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talk to the frog / Breeding / North American green tree frog hibernation questio
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back2eight


# Posted: 29 Dec 2005 01:16


I am thinking of catching some green tree frogs this spring/summer when they come out. There are always lots of them on my windows in the evenings in warmer weather. My question is how do you breed them? Is it necessary for them to go into hibernation in the winter, and if so, how do you make hibernation happen? I can't see how to get the vivarium cool enough unless I put it outside for the winter. I need to know how hard it is going to be to raise them before I commit to it and get the vivarium set up. thanks!
TimOsborne
Member
2256 posts
2256 posts

# Posted: 29 Dec 2005 06:16


GTF's are very hardy.. and very easy to raise.
Unfortunately, You wont find much information on breeding them though.. They are cheaper to catch in the wild than breed and raise from the young.. so.. that is what most suppliers do. I honestly don't know of anyone that breeds them..

back2eight


# Posted: 29 Dec 2005 14:59


Ok, well, how do you put an animal into hibernation? I know that people who keep snakes do it. I just don't know how. I think that the GTF's need hibernation and then will breed in the spring. How do you lower the temp, and how low would it need to be, etc. I just think it will be fun to try.
Anonymous


# Posted: 31 Dec 2005 00:26



Posted: Dec 29, 2005 01:16:00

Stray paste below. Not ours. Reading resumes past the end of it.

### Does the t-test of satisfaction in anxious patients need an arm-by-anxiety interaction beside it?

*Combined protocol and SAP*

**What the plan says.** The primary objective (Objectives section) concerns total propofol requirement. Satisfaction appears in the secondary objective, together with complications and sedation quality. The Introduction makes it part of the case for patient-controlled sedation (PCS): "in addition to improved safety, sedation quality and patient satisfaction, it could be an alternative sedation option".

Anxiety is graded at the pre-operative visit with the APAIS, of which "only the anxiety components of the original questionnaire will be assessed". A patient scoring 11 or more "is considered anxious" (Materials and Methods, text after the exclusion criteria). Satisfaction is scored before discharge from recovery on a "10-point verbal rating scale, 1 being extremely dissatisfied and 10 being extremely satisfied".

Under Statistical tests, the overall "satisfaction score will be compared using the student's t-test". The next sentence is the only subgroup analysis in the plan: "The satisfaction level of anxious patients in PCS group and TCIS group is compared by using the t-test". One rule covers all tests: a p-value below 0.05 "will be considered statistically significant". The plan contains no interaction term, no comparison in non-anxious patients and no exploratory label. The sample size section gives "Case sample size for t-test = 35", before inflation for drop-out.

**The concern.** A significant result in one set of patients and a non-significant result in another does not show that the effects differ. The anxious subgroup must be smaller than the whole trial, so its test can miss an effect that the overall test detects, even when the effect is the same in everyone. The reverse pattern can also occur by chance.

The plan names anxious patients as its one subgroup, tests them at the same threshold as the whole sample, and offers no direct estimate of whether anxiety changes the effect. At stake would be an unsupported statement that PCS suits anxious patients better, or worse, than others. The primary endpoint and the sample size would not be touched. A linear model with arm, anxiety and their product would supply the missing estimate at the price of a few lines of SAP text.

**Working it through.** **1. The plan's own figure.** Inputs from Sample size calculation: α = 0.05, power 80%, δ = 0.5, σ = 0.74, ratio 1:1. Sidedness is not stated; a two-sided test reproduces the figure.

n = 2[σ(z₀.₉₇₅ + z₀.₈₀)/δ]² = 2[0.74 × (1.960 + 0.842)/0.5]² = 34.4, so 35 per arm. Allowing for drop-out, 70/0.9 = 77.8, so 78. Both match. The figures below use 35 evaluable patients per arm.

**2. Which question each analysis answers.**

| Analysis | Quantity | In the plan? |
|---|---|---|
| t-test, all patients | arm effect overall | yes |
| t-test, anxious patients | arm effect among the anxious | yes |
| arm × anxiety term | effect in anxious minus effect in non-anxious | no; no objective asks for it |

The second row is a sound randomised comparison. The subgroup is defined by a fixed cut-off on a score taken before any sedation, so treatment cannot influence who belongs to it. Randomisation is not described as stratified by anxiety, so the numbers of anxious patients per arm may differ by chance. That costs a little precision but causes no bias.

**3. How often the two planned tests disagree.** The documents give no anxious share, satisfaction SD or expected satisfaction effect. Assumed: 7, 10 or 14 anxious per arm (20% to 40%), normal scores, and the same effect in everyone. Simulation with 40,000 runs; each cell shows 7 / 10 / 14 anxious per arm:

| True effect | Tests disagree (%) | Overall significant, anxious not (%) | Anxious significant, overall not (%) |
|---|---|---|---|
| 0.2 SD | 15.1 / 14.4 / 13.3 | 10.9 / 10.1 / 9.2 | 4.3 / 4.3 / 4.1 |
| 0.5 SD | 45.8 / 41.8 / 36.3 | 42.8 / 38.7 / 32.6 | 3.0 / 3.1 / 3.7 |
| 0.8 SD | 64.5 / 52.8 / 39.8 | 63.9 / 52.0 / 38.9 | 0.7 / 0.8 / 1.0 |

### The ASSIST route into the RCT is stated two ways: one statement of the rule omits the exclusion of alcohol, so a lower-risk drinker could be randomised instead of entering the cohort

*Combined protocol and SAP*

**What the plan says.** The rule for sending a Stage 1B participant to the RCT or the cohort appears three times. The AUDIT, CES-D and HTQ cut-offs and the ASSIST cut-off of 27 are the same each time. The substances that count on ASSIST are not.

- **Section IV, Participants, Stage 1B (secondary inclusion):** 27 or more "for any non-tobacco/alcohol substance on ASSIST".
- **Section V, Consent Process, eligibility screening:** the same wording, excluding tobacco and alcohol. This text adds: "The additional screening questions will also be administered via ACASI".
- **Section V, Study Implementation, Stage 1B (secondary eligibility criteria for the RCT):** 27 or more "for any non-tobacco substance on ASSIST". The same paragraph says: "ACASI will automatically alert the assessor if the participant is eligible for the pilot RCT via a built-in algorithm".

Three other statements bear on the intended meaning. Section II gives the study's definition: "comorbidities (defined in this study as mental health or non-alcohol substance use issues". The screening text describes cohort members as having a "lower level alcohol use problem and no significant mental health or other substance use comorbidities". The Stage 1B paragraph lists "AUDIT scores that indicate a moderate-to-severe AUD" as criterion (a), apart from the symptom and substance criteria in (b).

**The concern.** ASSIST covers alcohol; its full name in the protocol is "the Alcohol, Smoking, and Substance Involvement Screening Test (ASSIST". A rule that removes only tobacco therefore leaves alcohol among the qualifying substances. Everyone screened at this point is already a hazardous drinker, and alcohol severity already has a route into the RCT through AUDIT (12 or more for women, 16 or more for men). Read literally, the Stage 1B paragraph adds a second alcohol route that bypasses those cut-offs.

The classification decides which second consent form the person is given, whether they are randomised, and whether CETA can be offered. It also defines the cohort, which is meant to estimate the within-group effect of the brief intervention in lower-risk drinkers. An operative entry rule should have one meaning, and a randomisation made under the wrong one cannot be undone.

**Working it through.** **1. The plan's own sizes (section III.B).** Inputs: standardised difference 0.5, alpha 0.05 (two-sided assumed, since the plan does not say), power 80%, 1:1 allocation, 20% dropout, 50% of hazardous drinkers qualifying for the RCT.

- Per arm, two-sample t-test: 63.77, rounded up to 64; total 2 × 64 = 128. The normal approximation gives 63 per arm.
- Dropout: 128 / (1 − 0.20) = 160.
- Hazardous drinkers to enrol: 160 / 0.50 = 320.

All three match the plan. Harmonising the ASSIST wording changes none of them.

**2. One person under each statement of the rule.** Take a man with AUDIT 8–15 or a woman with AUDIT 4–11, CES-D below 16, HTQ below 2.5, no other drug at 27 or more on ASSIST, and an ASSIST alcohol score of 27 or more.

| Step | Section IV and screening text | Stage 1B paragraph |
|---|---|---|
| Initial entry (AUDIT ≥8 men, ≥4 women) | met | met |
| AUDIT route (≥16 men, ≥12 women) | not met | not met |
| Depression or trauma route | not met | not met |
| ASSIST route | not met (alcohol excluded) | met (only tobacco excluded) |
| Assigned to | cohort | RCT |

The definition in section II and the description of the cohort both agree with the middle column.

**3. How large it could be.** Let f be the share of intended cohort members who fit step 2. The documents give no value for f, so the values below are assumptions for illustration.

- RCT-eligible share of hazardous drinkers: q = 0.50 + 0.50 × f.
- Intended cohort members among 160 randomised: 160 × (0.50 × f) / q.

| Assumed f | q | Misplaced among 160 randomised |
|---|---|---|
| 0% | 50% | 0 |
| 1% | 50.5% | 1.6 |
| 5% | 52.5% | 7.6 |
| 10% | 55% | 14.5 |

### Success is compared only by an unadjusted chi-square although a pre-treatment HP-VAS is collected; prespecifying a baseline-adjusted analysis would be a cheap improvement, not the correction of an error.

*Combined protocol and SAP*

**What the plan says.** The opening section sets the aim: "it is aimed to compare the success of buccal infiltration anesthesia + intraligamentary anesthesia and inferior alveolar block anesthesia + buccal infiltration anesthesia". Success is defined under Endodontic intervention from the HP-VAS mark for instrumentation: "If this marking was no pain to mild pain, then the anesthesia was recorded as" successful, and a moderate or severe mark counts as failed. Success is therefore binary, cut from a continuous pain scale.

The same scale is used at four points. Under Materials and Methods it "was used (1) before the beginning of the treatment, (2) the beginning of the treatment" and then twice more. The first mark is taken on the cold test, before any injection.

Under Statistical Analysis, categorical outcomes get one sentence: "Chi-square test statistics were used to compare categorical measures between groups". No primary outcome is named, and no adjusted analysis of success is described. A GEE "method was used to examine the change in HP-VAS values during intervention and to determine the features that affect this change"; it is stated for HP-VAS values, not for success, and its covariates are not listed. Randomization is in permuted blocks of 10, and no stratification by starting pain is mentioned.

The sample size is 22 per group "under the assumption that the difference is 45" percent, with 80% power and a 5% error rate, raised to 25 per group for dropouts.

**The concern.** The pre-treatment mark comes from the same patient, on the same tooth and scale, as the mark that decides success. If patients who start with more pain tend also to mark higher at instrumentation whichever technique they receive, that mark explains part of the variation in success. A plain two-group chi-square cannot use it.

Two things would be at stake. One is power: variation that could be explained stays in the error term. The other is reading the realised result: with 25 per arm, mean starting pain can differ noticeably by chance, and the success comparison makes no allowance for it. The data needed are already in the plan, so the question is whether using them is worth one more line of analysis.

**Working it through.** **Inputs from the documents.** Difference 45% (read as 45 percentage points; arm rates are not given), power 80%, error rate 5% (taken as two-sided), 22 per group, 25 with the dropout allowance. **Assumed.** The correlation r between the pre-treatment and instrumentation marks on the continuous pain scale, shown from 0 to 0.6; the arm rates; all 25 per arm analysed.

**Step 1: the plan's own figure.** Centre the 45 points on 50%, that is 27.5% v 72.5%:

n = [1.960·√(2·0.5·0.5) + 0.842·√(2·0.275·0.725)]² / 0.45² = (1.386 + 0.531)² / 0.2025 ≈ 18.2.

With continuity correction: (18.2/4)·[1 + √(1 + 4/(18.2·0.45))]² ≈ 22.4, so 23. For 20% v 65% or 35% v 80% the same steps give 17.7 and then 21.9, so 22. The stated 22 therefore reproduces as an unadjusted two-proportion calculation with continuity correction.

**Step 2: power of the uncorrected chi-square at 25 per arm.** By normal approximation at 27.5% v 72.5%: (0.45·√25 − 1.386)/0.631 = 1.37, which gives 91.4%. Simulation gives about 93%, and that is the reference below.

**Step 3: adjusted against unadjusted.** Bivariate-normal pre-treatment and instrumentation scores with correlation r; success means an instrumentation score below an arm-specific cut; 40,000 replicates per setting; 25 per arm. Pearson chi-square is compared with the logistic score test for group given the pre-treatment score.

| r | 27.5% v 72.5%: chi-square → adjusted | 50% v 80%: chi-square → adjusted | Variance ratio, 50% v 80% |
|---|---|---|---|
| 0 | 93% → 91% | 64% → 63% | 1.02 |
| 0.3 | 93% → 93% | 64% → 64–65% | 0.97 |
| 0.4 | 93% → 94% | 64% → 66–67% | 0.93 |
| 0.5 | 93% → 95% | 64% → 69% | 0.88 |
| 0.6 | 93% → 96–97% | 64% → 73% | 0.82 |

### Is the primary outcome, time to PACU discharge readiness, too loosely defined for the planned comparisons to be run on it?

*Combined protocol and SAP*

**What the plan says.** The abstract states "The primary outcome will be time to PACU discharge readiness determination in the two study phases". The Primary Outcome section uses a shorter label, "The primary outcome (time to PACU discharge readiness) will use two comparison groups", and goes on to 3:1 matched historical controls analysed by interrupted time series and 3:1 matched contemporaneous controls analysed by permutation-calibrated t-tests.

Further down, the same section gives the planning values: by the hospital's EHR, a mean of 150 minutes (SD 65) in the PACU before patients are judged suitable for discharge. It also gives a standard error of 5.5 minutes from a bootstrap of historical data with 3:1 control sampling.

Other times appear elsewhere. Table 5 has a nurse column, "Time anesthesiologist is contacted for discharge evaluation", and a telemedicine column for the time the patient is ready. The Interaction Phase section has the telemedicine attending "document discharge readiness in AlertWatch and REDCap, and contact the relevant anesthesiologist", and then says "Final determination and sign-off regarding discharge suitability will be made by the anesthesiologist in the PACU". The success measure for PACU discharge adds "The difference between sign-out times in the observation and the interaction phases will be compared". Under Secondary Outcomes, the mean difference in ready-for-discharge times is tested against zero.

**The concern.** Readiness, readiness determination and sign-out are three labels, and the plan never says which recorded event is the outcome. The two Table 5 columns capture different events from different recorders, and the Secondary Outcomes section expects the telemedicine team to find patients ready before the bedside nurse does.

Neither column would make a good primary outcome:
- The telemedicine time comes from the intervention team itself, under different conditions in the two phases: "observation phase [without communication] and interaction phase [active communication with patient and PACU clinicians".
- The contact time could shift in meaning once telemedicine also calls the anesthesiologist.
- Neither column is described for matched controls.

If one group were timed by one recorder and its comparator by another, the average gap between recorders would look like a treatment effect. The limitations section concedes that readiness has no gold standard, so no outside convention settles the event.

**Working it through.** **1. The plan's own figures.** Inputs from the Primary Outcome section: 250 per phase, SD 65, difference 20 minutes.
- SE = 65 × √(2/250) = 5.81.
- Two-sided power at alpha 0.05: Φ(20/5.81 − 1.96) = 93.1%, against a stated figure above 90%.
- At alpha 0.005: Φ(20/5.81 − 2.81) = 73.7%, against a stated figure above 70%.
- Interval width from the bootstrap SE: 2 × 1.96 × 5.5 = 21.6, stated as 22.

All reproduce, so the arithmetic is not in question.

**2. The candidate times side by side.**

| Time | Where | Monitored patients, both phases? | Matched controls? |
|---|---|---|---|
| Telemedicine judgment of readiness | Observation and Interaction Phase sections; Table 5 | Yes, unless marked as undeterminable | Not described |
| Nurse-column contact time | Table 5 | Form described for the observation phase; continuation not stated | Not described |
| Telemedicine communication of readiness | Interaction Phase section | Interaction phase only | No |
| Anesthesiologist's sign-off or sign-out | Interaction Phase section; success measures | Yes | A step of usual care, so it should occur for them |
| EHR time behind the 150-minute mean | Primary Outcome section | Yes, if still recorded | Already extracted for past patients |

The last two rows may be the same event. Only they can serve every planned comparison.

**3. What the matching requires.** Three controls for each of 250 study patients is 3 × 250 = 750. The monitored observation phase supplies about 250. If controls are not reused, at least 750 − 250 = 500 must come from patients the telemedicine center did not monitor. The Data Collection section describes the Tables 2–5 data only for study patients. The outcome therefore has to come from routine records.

Quote

I am thinking of catching some green tree frogs this spring/summer when they come out.


If you have them native to your area, then just mimick the out door temps and humidity, etc. The answer to your question is just out your window.

bonsai
Member
1925 posts
1925 posts

# Posted: 31 Dec 2005 00:28 · Edited by: bonsai


Sorry that smart-ass post just above was mine.

Here's some links with a little data.
http://www.inhs.uiuc.edu/chf/pub/surveyreports/mar-apr95/specspot.html
http://www.enature.com/fieldguides/detail.asp?recnum=AR0015
http://www.herpsofnc.org/herps_of_NC/anurans/Hyl_cin.html
http://www.dcnr.state.al.us/watchable-wildlife/what/Amphibians/Frogs/
http://www.flmnh.ufl.edu/natsci/herpetology/FOMA/hcinerea.htm
http://www.npwrc.usgs.gov/narcam/idguide/hcinerea.htm


*snarky remarky at your service*...http://dictionary.reference.com/search?q=snarky
back2eight
Member
1554 posts
1554 posts

# Posted: 31 Dec 2005 18:15


Ok, I looked at all of those links and they all talk about their natural habitat. I am very familiar with their natual habitat as I have lived in it all of my life. All my life in the summer in the evening you can find dozens of them clinging to the windows catching insects. It is part of a Mississippi evening, to hear the calls of the frogs and have to fight the mosquitoes! My question was and still is, how do you put an animal into hibernation? If you are keeping it inside where your room temperature does not fluctuate, what methods are used to cool the terrarium so that hibernation can occur? That's part A of the question. Part B is if anyone has kept these captive and tried to breed them, is reproduction successful WITHOUT hibernation, or is it a neccessary thing for them? I am very familiar with thier natural habitat, but am curious as to how they are kept and dealt with in captivity.

bonsai
Member
1925 posts
1925 posts

# Posted: 3 Jan 2006 04:22 · Edited by: bonsai


I came up with a little more info from googling "captive breeding Hyla cinerea"

Lost the various links before I could post them, however, here is the link to start your research into the questions you have.